Herbal remedies: Randi Embree shares her passion for plants

December 2012 Posted in People, Your Health
Randi Embree prepares a mixture.

Randi Embree prepares a mixture.

By P. Milliren

Silverton resident Randi Embree sometimes feels like a crazy old woman “dragging people around showing them weeds.”

Five days a week, she is the manager of a nonprofit tax policy organization.

On Sundays, she teaches people how to make medicines from wild plants.

Embree started using herbs 40 years ago when she was a teenager. Herbalism dates before written history, and the Scripture talks about using plants and herbs.

“Herbalism is not yet the norm in this country. In the rest of the world, it is an accepted part of medicine, but it is not as evolved here and sometimes met with suspicion,” Embree said.

Working with herbs is a passion for Embree. When she andher family moved to a Silverton Century Farm in 1991, she knew many of the plants which were on her land had to have been used for herbal medicine.

“There was a seven mile bumpy road to the closest doctor at the time this farm was originated, these plants are not native to our area, so they had no other business being on the land other than being a pharmacy for whomever lived here before us,” Embree said.

She took classes and learned about using herbs from other herbalists. She attended Australiasia, a yearlong herbal study class.

“I figured taking the herbal classes would get it out of my system and instead it got worse, I wanted to learn more,” she said.

Embree said worldwide that 90 percent of medicine is given by women who care for their families at home.

“We in the United States have gotten away from that. There are simple things which can be done at home which will keep money in the household for other things such as groceries or the house payment,” Embree said. “Plus, now that there is more affordable health care, there still is not enough care providers. You do not always need a physician for a tummy ache, earache or mild cough. The more people can care for themselves; it will free the overworked physicians for larger issues. Save the big medicine for those who really need it. Even a cup of chamomile tea can work wonders for stomachache or garlic oil infused in olive oil for earaches. Recently there have been multiple pharmaceutical medicine shortages as well.”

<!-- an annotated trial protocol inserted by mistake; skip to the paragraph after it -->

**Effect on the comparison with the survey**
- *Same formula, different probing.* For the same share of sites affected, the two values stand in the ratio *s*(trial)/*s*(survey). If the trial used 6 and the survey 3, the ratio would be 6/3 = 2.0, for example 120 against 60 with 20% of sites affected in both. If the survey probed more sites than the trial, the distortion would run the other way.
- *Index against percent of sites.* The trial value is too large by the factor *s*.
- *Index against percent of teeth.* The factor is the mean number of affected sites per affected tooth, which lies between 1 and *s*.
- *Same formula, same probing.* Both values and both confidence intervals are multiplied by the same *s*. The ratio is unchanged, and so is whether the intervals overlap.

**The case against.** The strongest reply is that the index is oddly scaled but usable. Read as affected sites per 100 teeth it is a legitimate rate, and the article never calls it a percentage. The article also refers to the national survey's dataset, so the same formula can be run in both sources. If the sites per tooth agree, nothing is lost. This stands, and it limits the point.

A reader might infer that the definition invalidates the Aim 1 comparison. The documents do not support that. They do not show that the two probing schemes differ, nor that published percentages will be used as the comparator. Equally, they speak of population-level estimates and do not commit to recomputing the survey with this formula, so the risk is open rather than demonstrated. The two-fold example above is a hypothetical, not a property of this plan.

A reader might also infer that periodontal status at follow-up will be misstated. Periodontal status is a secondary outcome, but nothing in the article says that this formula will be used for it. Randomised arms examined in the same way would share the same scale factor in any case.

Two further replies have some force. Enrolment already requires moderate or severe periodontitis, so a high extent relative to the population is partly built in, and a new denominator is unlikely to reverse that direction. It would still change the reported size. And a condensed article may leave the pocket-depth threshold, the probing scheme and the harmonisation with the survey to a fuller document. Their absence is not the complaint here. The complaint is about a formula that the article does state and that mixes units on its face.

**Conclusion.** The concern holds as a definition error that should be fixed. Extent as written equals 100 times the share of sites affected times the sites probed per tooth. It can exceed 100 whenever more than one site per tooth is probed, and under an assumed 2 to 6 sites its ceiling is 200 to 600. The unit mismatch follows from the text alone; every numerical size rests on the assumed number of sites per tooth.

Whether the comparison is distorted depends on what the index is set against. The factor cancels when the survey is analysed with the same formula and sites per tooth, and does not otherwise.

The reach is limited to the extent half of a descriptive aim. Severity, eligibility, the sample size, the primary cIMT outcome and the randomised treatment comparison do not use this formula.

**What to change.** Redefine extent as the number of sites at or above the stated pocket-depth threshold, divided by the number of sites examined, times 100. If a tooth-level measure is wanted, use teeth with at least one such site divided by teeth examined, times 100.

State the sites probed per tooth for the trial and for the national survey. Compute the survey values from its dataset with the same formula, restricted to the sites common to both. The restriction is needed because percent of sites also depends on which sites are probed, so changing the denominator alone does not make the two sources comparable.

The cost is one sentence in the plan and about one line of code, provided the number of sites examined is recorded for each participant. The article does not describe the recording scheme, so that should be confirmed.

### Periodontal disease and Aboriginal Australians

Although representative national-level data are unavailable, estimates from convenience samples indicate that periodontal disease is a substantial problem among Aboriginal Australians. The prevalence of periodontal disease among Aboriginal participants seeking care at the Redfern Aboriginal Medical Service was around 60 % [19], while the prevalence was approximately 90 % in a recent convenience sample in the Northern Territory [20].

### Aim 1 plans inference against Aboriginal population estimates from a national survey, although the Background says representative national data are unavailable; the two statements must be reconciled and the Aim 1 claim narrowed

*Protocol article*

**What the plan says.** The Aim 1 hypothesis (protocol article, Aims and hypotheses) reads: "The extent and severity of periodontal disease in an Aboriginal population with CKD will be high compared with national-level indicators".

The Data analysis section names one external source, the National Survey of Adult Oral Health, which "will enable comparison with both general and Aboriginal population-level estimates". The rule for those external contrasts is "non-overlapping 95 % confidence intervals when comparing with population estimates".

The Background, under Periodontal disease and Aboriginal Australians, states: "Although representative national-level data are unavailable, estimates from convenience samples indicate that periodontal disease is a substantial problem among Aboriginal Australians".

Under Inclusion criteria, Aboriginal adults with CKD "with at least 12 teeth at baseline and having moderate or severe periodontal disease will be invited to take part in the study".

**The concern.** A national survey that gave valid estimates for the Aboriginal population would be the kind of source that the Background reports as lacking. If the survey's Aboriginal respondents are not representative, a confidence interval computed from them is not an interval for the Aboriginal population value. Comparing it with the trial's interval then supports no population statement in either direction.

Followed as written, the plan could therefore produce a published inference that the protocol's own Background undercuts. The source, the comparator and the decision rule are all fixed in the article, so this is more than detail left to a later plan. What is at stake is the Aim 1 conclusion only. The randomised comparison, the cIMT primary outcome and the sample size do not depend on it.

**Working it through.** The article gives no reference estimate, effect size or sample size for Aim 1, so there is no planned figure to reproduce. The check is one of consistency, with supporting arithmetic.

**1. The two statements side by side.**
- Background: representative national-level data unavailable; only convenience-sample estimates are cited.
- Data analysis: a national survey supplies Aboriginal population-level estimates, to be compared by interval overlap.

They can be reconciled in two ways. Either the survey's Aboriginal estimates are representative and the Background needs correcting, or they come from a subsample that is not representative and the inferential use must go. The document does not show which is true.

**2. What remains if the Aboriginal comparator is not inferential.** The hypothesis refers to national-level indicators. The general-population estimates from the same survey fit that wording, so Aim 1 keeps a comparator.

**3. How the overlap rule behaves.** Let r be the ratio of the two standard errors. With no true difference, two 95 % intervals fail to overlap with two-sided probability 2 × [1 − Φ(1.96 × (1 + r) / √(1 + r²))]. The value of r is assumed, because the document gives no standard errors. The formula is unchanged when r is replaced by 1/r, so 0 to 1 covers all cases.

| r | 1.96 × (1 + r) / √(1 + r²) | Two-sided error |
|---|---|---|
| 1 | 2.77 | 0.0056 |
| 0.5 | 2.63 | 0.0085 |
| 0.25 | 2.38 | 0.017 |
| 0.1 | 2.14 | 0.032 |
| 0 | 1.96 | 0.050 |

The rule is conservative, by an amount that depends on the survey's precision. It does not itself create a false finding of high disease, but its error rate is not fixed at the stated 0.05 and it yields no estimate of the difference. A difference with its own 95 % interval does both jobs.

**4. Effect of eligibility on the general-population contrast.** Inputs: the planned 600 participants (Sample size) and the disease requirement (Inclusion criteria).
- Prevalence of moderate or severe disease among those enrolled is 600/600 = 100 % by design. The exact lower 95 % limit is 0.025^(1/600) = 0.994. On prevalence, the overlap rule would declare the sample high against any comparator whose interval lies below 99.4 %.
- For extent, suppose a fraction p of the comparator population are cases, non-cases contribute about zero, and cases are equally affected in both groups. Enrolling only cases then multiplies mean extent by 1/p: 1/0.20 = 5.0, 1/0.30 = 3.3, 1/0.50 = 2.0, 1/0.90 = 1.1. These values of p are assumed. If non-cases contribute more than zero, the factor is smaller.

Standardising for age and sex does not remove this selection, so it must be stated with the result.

Walking on a trail by Silver Creek, Embree points out useful plants here and there.

“It depends on the plant what I do with it. Some plant parts get dried, others made into tinctures or otherwise preserved for when they are needed. Like nettles are good for hay fever, for several seasons my husband took nettle and now he is barely affected by it,” Embree said. “One of my current favorites is hawthorn which grows as a scrub tree. I use it as a preventative medicine for my heart. I blend the hawthorn with peppermint and yarrow.

Herbs have to be harvested in their season. Some parts like leaves and flowers are often

harvested in the spring and others like roots and bark in the autumn. I will be collecting rosehips very soon. I dry the rosehips and use them because they are high in vitamin C.”

Another plant that Embree uses is the state flower, the Oregon grape. Embree states parts of it can be used for a microbiological powder antiseptic for skin. Other parts of it can be useful for stomach conditions and stomach disorders. Some people consider Himalayan Blackberry a nuisance, but it is not only just edible as a berry, but all parts of the plant can be used. Embree says it is often it is used as an effective astringent and anti-diarrhea. As Embree finds some Saint Johns Worth growing along the trail, she says it is now becoming widely uses as an antidepressant in Europe and she also blends the flower for massage oil.

“A lot of herbal medicine is common sense and we are in danger of losing our human knowledge, traditional ways and herbal history,” Embree says. “I have herbal study groups which meet almost every Sunday here at the family farm. We have a cozy spot to meet and we have access to 88 acres on the farm with cultivated and wild plants. It is a great way to share the ambiance of our farm too. I wanted people to have fun using herbs for food, comfort, conversation and simply have messy, free fun.”

“It is a delight to share the farm, herbs and the joy in our lives in this way,” Embree said.

For information she can be reached at  silvermoonapothecary.com.

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